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Michael Chabon on 'Telegraph Avenue'

Award-winning author opens up about his new book, his family, vinyl records and his writing style

Michael Chabon's new novel, Telegraph Avenue, is about two deeply intertwined families in Oakland, Calif. — one black, the other white. The story takes place in 2004, mainly in and around a store owned by the two fathers. Called Brokeland Records and a haven for secondhand-vinyl aficionados, the store is suddenly threatened by a rich ex-NFL player's plans to build a megastore in the neighborhood. The mothers from each family are midwives in practice together, and their sons are involved in a complicated friendship. It's a quirky tale, told by the Pulitzer Prize-winning Chabon with his typical enthusiasm for colorful description and elaborate metaphor. His style sometimes gets in the way of the story and he may test some readers' patience with a single 12-page sentence but, overall, his writing is just jaw-droppingly good.

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AARP Interview with Michael Chabon

Michael Chabon talks about "Telegraph Avenue," vinyl records and family. — Ulf Andersen/Getty Images

We talked to Chabon recently about his writing, his vinyl records and that 12-page sentence.

Q: Why set this story in Oakland?

A: I live in Berkeley, right on the Berkeley/Oakland line. I walked into a used-record store in Oakland one day back in 1999, and saw all these guys who were black and white sitting around shooting the breeze. I was struck by the way — at least at the moment I was in the store that day — they had succeeded in creating this magical space where all the other differences between them seemed to drop away and they were united by their common passion for vintage vinyl.

Q: You have one sentence in the book that's 12 pages long. What's up with that?

A: Well, I was beginning the second half of the novel, and felt I needed to check in on all of my characters and see what they were all doing. I thought, "What if I could do it with one sentence, and capture that exhilarating swoop you get from a tracking shot in a movie?" And then I thought about having a bird do it, like a bird's-eye view in a sense. Thus the parrot.

Q: Do you have a turntable?

A: I do. I listen to it every day while I work. You have to get up every 20 minutes to turn the record over or put on a new record. I discovered that it's a really good regimen to get the blood flowing. I've gone over almost completely to vinyl at this point.

Next: How does Michael Chabon differ from other writers? »

Q: What did you listen to while you were writing Telegraph Avenue?

A: A lot of the music that the guys [in the book] are selling — the sort of vintage soul jazz and jazz funk of the late '60s and into the mid-'70s. It was the perfect music for getting into the mood.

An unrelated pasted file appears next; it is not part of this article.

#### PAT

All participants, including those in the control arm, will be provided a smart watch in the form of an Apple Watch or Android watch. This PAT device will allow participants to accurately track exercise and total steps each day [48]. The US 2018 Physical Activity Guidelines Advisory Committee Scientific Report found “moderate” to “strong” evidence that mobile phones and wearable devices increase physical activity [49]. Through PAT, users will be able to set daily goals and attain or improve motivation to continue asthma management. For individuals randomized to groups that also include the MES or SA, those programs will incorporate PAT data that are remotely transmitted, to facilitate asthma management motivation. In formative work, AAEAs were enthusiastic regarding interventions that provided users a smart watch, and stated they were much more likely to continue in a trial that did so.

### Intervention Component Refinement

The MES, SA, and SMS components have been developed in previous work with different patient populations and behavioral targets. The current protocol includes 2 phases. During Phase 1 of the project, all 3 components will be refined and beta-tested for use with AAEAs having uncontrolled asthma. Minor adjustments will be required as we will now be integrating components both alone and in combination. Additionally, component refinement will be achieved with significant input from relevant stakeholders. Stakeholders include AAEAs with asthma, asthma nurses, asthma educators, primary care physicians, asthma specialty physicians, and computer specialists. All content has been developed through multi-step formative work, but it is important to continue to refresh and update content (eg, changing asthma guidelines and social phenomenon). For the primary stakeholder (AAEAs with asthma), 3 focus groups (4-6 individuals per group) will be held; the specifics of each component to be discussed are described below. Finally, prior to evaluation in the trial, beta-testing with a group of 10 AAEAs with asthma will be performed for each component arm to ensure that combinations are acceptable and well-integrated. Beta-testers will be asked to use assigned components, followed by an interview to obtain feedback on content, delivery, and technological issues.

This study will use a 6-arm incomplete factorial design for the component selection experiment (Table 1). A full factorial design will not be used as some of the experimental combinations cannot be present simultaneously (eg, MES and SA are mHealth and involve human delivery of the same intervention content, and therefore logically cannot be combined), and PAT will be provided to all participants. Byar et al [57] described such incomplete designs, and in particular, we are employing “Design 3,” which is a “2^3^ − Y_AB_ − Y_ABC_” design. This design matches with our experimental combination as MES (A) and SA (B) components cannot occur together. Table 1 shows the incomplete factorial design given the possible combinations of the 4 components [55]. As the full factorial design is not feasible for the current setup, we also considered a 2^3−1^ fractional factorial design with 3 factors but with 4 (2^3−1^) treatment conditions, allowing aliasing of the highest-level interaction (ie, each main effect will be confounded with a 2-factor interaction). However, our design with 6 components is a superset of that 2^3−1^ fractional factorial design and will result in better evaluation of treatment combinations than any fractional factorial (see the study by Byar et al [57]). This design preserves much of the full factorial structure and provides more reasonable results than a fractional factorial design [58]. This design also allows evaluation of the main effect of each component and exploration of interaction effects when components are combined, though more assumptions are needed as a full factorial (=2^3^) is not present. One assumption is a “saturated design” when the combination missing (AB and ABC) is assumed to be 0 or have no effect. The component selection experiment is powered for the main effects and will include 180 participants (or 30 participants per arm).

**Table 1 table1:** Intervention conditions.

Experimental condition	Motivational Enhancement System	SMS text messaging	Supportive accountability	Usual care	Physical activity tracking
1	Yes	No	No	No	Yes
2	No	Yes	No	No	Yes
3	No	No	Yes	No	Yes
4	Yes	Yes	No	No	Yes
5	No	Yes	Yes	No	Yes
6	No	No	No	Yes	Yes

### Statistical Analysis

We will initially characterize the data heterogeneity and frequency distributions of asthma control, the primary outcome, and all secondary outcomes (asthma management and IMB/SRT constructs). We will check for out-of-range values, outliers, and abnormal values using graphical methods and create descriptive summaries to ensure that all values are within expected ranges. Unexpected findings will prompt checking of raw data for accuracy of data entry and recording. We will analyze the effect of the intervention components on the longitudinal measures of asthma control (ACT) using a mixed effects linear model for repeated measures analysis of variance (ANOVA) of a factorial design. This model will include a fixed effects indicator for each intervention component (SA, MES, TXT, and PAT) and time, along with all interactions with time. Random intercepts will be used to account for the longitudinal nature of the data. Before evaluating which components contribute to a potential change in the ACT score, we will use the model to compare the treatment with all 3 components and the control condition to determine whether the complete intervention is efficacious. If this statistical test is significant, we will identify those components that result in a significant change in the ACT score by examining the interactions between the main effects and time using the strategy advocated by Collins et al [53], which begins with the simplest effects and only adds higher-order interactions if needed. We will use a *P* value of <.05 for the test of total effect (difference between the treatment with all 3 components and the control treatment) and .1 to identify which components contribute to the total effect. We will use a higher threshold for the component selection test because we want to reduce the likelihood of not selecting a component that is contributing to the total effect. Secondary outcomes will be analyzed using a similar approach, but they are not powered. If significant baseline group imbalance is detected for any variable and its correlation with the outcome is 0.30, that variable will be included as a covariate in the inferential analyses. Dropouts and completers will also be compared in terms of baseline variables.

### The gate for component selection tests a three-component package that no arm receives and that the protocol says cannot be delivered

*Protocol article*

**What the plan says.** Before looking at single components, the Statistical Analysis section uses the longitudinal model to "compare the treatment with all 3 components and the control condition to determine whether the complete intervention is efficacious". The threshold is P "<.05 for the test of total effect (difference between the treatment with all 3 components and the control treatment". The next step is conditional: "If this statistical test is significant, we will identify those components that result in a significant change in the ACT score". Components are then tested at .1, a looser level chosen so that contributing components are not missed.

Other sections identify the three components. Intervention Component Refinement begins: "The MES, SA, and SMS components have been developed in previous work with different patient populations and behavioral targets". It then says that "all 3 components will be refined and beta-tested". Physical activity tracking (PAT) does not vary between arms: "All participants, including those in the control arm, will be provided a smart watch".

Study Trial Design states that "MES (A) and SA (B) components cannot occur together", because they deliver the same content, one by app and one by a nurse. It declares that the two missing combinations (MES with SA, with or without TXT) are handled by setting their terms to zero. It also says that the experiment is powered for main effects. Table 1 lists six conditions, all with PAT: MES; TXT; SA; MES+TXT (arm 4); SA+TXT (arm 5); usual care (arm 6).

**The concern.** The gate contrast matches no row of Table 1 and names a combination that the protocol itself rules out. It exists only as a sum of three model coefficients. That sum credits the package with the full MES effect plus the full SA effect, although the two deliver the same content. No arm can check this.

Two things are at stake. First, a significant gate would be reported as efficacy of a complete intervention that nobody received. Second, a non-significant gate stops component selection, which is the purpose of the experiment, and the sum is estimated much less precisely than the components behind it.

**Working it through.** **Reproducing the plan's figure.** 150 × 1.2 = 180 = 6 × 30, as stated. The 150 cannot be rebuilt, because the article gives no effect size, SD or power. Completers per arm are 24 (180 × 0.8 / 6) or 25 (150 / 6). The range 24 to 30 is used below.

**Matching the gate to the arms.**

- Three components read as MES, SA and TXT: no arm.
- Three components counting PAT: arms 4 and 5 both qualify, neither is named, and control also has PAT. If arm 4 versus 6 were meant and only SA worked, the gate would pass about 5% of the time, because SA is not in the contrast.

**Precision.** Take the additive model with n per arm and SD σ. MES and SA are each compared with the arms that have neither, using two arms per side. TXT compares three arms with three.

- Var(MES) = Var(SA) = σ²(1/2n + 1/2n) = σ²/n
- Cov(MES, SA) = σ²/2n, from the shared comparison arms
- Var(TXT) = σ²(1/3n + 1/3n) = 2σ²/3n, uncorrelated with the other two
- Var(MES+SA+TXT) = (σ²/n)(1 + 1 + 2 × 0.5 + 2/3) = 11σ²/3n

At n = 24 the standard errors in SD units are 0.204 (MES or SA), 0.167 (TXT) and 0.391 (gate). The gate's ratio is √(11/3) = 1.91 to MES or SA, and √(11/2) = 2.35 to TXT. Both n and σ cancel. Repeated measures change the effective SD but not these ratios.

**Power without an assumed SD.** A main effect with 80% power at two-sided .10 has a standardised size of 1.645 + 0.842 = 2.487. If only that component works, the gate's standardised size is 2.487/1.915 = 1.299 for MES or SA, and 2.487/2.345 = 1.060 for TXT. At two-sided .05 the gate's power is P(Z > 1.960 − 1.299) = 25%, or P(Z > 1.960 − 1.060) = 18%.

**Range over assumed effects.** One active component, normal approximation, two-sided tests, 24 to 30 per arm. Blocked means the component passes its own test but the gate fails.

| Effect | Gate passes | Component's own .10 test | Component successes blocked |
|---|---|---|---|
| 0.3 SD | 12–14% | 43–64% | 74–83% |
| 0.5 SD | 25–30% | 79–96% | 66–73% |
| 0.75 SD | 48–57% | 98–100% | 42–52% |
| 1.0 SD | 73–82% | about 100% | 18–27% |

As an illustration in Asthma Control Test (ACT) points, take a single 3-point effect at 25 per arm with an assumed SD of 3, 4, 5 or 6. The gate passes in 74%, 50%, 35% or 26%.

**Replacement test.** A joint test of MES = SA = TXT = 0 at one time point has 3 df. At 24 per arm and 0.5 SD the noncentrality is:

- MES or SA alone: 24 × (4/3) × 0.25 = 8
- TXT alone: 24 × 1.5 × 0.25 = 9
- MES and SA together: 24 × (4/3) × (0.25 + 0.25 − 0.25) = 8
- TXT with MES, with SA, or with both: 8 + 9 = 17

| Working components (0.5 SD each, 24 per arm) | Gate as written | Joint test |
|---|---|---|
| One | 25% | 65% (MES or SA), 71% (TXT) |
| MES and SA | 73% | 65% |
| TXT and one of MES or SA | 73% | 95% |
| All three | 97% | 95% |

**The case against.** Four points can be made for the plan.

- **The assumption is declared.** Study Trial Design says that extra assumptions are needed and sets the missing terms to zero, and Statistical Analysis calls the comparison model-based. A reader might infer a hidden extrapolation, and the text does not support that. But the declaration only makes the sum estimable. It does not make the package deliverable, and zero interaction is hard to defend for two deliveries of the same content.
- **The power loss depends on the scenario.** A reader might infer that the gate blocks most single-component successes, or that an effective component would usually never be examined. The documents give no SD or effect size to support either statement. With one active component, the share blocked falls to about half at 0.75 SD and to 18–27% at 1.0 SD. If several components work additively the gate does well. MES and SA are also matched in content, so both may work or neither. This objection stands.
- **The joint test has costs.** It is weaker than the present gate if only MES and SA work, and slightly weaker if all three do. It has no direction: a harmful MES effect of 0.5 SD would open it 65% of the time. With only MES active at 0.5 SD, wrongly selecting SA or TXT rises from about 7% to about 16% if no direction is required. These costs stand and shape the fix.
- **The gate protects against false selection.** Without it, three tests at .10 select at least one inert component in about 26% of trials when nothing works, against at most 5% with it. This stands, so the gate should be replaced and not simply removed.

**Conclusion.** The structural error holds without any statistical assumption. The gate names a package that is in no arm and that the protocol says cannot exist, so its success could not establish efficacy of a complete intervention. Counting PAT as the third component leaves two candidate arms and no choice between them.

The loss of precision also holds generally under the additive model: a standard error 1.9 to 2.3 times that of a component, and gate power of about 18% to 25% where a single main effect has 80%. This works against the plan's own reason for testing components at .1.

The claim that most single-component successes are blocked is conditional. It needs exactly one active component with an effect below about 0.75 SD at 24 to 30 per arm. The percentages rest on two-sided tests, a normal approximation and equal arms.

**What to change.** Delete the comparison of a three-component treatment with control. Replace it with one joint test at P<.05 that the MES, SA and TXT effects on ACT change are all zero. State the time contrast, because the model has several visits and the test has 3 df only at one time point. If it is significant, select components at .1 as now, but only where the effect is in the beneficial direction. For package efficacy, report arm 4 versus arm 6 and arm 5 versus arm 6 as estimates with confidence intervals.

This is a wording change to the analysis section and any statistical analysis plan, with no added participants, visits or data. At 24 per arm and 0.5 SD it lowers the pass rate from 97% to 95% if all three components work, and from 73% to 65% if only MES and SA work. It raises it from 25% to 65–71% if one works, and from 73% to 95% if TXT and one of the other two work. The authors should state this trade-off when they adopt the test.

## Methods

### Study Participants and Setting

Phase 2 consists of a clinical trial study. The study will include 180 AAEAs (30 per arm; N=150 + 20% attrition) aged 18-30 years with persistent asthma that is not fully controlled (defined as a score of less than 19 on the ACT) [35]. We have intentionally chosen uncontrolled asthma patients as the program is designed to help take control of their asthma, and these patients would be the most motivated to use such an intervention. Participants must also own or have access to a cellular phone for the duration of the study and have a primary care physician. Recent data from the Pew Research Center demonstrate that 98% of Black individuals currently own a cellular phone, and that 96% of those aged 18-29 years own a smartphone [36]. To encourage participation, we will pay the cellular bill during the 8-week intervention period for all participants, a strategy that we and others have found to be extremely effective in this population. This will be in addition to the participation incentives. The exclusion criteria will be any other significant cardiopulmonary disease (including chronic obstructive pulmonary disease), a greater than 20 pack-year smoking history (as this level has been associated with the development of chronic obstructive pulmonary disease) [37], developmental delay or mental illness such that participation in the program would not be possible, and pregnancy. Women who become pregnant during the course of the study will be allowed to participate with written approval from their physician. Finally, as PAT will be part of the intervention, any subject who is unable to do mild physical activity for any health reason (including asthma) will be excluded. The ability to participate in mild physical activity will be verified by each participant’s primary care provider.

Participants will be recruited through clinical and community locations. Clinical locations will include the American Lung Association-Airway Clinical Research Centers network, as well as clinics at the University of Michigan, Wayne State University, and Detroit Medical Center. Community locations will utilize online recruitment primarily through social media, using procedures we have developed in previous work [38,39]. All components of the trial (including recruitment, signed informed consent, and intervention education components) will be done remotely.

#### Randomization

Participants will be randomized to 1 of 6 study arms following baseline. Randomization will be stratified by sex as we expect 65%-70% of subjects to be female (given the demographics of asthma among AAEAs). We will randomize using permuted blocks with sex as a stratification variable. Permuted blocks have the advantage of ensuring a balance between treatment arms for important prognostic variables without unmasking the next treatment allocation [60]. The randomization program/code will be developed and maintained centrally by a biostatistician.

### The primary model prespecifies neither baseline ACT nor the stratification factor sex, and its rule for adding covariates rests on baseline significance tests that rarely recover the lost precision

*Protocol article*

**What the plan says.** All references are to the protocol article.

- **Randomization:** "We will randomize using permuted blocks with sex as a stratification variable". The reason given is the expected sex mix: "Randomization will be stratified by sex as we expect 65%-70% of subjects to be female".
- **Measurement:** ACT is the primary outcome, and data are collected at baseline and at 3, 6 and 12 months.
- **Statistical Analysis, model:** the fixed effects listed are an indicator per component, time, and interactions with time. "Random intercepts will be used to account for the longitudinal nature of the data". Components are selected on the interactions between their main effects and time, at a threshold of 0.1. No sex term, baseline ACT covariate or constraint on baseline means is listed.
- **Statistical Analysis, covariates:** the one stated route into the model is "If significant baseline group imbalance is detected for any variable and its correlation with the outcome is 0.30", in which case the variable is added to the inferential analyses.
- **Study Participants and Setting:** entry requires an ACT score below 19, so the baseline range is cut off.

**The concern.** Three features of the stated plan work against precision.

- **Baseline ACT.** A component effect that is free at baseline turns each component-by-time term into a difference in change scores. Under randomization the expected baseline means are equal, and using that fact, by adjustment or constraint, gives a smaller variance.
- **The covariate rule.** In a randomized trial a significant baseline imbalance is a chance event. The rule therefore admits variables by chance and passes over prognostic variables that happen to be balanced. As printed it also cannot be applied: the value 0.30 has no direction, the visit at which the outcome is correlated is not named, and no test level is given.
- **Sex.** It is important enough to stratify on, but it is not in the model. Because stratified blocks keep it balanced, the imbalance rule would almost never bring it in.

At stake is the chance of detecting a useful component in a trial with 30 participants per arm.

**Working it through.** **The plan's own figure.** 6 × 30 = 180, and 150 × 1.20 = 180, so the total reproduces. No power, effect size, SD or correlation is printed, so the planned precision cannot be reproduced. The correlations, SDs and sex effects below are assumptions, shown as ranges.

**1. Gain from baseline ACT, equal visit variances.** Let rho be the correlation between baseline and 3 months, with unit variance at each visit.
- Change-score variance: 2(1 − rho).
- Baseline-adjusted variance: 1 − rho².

Q: Has your early career success, receiving the Pulitzer, made you feel pressure each time you come out with a new book?

A: It's stressful, and anxiety-inducing, because I write books to bring pleasure to readers. I'm anxious to find out if that's occurring or not. I hope it is, but sometimes there are people who seem to not derive pleasure from what you've written. And that's a bummer.

Q: Have your feelings about your writing changed as you've grown older? Your confidence?

A: Confidence when writing has never been a big problem for me. I have sort of a disproportionate sense of my own ability to write. I think what's really changed is that at this point I feel completely free to write about whatever I want to write about and to write in any genre I choose without worrying whether my writing will be taken seriously — [even] if I write a crime novel or something like that. It's part of a general sense now that I'm nearing the age of AARP membership. I just don't care what people think about me or say about me anymore like I used to. It's very liberating.

Q: You've called yourself an optimist. Is it safe to say you don't fit the stereotype of the dark, brooding writer?

A: I'm a pretty cheerful person, I have a pretty positive outlook. That's not a boast because I think my wife [the writer Ayelet Waldman] is definitely a pessimist, and that's proven in many, many instances to be a much more effective, pragmatic, useful way of looking at the world. Her pessimism is very frequently borne out, and therefore she's prepared for it when it happens. Being an optimist like me involves a lot of denial.

Q: What do you like to do when you're not writing?

A: I like to spend time with my four kids — my oldest is in her senior year of high school, the youngest is 9 — as well as cook, read and watch movies, probably in that order.

Q: What are you reading now?

A: I just finished the new Dave Eggers novel, A Hologram for the King, which I really liked.

Q: Are you already working on your next book?

A: No. My wife and I are developing a dramatic series for HBO called Hobgoblin, a World War II spy series. We gave them a script for a pilot and they liked it enough that they asked us to write a second episode, so we're working on that together. That's my only real creative focus right now.

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